// Find the XOR of both numbers to get 1 at the position
        // of difference in bits
        int xor = m ^ n;
        // Special case
        if (xor == 0) {
            return 0;
        }
        // Now find the position of the rightmost set bit
        // Position of the first set bit from the right
        int position = 1;
        // Variable for shifting
        int mask = 1;
        // Counting the position of first set bit
        while ((xor & mask) == 0) {
            position++;
            mask <<= 1;
        }
        return position;
    }
}

3. Check whether kth bit is set or not

Given a number n and an integer k, check if kth bit of n is set or not.

This is a bit tricky problem and not intuitive (in my opinion 😕). The first thing we can do is shift our mask by k positions and then negate it. For example, if k = 3, our mask will become 1000 after shifting k times, then we will negate it, so it will become 0001. Now, if we take OR the resultant value with n, we will get a string of all 1s, if the kth bit is 1, otherwise not.

The code is below —

public class CheckKthBit {

    public boolean checkKthBit(int n, int k) {
        // Variable for shifting
        int mask = 1;
        // Shift k positions
        for (int i = 0; i < k; i++) {
            mask <<= 1;
        }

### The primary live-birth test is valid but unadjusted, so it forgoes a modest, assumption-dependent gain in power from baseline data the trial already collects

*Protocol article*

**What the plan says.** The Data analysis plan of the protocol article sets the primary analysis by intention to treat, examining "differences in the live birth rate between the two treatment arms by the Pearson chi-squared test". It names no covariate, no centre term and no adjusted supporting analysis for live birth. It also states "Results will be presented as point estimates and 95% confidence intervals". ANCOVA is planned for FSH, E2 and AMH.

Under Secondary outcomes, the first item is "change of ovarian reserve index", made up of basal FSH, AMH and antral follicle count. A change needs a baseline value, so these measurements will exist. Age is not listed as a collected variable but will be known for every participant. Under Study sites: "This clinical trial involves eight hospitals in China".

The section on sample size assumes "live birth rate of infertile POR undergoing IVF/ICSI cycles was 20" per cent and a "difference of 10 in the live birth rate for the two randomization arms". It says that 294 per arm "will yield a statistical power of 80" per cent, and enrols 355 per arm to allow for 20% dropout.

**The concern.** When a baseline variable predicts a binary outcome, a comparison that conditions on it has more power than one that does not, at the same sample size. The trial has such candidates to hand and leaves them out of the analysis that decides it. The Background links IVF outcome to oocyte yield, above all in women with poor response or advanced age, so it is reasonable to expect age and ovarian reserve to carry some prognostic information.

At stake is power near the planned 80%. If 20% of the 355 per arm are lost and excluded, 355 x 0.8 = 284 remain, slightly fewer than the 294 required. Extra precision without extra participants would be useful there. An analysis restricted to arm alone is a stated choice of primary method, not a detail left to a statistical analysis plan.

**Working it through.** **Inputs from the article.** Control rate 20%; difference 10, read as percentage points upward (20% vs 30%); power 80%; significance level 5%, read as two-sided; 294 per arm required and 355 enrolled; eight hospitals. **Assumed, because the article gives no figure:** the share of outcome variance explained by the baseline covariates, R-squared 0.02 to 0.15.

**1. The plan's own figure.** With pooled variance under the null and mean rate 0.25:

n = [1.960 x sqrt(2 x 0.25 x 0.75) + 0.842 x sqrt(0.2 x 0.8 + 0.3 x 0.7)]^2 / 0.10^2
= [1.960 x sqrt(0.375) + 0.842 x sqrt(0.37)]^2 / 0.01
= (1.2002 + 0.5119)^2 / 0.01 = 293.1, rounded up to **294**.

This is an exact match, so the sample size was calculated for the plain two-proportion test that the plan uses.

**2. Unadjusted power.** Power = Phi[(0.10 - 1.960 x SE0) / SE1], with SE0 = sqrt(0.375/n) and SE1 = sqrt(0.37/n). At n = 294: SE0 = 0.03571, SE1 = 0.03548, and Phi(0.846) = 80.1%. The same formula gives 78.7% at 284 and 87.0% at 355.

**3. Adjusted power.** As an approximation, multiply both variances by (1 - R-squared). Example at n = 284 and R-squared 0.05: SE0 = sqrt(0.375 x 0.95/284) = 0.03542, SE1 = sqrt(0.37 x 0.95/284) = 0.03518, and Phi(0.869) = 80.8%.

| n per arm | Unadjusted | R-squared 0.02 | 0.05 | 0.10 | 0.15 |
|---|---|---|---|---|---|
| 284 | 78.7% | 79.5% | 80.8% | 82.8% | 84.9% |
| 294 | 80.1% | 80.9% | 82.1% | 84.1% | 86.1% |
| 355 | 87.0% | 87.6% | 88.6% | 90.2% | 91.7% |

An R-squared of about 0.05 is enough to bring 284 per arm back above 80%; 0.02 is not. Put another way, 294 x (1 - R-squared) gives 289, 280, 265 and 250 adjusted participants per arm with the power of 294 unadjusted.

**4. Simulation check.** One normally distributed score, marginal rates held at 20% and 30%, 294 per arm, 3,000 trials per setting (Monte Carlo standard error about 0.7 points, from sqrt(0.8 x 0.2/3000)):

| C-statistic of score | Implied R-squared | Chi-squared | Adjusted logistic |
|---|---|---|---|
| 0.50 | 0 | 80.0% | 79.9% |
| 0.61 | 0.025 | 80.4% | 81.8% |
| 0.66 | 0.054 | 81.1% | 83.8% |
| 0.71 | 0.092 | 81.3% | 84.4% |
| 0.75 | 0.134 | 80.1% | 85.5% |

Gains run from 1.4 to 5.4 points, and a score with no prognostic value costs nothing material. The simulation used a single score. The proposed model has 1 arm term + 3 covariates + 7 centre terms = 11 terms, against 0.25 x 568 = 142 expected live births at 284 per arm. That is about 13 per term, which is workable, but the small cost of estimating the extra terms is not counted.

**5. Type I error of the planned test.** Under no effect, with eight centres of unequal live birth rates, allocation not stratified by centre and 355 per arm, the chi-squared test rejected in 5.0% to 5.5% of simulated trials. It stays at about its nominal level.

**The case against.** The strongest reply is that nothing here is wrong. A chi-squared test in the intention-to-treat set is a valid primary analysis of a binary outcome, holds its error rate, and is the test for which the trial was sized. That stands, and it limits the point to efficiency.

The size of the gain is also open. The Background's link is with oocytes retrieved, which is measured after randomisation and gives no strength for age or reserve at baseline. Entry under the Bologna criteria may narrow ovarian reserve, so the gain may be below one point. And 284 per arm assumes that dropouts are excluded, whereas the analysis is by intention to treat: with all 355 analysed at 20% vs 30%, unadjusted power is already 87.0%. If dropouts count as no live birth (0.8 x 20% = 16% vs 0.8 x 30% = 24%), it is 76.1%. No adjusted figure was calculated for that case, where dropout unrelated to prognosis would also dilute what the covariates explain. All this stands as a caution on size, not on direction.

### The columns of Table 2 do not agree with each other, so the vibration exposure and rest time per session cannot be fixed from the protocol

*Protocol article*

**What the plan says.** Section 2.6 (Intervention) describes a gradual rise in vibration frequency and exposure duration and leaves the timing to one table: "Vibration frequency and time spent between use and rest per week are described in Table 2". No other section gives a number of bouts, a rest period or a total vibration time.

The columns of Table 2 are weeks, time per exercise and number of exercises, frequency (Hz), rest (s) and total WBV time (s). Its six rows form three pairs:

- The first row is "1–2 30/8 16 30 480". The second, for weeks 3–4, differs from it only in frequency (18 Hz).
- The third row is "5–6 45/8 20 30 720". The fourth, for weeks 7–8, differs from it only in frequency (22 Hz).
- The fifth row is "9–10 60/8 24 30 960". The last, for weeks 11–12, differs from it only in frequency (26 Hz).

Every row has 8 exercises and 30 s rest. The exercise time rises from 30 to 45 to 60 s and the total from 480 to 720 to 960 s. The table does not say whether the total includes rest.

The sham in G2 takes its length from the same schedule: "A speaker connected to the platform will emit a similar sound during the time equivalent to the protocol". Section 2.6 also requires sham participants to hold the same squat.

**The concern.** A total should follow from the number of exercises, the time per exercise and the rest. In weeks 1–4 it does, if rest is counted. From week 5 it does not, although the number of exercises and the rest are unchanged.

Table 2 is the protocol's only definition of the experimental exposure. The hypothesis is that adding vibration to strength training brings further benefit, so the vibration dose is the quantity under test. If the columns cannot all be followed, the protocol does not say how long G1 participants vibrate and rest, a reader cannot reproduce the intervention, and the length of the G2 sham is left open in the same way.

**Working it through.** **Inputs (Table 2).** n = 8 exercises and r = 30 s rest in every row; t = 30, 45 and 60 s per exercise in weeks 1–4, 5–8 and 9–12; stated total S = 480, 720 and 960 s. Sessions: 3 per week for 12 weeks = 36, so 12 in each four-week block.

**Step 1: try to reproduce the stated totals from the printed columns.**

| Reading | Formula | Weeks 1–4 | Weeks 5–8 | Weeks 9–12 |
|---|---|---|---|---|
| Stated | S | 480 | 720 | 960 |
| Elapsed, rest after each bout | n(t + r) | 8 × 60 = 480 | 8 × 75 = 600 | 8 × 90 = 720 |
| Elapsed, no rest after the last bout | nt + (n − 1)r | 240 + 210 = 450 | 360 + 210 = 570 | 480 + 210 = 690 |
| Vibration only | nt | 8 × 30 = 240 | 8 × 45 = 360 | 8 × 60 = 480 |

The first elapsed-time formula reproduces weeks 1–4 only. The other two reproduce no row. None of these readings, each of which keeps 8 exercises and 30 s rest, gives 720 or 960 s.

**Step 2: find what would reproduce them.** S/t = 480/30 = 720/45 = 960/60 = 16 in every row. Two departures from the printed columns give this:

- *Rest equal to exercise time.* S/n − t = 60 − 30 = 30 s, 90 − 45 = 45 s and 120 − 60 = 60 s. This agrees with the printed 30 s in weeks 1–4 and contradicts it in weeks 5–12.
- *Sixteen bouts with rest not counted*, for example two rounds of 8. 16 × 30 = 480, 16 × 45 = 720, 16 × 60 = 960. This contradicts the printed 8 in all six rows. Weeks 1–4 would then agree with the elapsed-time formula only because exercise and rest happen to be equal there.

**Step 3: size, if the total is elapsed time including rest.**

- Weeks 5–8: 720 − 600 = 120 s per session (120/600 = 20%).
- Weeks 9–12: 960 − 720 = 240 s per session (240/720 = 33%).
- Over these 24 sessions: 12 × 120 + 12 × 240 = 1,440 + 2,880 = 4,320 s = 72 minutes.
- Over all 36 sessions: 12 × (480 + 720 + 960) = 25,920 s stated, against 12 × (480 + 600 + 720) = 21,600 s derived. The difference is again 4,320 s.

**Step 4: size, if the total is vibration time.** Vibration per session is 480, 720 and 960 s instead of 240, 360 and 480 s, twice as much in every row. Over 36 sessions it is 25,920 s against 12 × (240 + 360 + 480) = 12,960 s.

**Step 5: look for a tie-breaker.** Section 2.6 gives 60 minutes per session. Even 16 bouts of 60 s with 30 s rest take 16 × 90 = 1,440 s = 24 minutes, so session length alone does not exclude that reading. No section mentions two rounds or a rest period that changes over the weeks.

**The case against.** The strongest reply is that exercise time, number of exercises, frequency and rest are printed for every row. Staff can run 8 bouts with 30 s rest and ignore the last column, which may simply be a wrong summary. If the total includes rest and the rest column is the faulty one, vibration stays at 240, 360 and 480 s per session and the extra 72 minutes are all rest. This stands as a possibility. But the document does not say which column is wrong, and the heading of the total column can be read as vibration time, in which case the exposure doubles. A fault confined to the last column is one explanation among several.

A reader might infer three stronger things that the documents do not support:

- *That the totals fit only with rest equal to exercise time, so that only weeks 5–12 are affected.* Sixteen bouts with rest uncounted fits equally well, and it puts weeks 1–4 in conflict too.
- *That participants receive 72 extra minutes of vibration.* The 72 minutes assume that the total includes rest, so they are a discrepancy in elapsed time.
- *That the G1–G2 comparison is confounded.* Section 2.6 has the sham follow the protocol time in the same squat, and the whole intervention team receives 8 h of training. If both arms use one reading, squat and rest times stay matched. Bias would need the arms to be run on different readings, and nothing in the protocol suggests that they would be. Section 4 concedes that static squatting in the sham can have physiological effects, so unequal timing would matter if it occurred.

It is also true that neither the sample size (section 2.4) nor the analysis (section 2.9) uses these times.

// Negate the shift
        mask = ~mask;
        // OR the shift with n
        return (mask | n) == ~0;
    }
}

4. Set kth bit

Given a number n and a value k. From the right, set the kth bit in the binary representation of n.

This is pretty simple, we will take a mask with initial value 1, and then shift it to k positions which will result in kth bit of mask to 1 and remaining bits 0. Then we will perform OR with n to get our final answer.

The code for this idea is below —

public class SetKthBit {

    public int setKthBit(int n, int k) {
        return n | (1 << (k));
    }
}

5. Power of 2

Given a non-negative integer n, check if n is a power of 2.

The powers of two are 2,4,8,16,32,… and so on. Note that in the binary representation of any number which is a power of 2, we have only MSB set, and all remaining bits are 0. Now, for all numbers which are 1 less than a number which is power of 2, all bits are 1. See few examples below —

2 -> 10            1 -> 1            
4 -> 100           3 -> 11
8 -> 1000          7 -> 111
16 -> 10000        15 -> 1111